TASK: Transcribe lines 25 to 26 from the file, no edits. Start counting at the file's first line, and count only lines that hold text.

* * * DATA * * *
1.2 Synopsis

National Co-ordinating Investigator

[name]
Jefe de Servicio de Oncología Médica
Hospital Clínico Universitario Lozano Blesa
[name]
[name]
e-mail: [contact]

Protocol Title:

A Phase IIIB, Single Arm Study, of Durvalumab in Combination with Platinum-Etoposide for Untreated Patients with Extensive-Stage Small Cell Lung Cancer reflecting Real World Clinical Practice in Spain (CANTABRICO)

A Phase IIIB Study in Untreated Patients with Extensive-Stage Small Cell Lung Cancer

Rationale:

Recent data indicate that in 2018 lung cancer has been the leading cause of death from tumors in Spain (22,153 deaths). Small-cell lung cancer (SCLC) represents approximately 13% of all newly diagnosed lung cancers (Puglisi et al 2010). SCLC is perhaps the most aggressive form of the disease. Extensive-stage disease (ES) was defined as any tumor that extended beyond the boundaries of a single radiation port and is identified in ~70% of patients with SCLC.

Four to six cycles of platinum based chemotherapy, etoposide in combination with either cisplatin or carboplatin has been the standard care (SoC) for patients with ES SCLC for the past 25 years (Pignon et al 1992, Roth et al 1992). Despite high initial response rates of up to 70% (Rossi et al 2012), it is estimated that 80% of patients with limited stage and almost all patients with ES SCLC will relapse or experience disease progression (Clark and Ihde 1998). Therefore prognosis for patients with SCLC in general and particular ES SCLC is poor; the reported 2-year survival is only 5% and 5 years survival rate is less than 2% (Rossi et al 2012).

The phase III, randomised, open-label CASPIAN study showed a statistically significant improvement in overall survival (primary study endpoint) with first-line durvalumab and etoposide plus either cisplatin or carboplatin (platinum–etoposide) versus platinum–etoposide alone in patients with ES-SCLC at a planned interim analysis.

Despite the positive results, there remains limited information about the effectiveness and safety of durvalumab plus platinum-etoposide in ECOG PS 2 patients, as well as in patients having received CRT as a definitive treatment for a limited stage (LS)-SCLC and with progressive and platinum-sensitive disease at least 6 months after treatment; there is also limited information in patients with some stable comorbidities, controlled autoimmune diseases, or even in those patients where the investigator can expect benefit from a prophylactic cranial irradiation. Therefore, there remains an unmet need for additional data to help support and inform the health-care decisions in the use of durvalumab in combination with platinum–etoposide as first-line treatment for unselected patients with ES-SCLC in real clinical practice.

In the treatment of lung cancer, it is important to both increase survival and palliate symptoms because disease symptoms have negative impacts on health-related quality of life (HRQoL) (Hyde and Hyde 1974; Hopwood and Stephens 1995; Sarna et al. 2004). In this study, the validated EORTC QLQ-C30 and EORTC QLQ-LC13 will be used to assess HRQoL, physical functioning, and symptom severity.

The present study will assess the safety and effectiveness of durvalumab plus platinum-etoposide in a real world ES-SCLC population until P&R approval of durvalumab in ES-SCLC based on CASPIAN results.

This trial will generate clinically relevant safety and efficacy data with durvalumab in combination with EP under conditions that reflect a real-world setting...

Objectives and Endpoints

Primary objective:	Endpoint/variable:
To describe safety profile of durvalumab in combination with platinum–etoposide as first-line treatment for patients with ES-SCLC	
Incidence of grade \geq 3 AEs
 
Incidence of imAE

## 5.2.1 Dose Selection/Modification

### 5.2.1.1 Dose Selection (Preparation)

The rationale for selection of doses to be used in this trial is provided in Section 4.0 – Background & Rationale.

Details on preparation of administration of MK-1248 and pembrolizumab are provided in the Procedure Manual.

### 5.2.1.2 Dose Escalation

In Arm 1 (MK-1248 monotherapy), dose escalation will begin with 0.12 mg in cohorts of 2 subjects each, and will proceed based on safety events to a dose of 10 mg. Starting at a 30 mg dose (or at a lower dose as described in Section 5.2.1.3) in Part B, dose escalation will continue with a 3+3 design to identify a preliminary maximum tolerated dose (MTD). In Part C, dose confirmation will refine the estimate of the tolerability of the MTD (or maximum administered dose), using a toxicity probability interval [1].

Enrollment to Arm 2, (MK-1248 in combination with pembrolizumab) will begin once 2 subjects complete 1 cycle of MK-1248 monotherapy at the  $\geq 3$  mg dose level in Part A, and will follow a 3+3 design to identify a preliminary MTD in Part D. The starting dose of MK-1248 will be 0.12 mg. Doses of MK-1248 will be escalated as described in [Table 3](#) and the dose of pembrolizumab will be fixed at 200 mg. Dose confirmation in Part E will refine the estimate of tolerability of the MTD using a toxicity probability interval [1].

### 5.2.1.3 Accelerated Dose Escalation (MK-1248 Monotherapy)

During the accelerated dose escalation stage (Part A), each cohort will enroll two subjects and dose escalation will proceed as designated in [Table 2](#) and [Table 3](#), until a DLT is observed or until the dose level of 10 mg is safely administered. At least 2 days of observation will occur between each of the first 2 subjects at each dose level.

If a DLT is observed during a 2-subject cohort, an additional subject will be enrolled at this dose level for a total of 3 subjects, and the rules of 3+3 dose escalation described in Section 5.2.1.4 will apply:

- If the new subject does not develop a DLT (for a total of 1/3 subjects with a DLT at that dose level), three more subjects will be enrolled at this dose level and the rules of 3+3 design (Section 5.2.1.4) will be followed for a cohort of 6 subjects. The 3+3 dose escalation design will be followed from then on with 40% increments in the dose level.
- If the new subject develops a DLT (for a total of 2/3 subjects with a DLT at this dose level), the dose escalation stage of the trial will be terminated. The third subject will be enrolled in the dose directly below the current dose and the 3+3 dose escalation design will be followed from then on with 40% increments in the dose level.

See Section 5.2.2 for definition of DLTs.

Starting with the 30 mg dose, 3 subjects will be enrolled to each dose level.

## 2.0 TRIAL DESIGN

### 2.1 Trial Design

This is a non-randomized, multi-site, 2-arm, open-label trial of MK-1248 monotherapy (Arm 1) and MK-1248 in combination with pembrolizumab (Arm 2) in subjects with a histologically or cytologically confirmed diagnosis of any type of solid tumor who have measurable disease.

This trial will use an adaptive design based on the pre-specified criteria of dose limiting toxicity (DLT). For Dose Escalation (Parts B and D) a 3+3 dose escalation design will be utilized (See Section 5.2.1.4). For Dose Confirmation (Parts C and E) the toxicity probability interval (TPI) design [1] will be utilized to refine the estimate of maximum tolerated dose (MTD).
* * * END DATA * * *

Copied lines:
## 5.2.1 Dose Selection/Modification

### 5.2.1.1 Dose Selection (Preparation)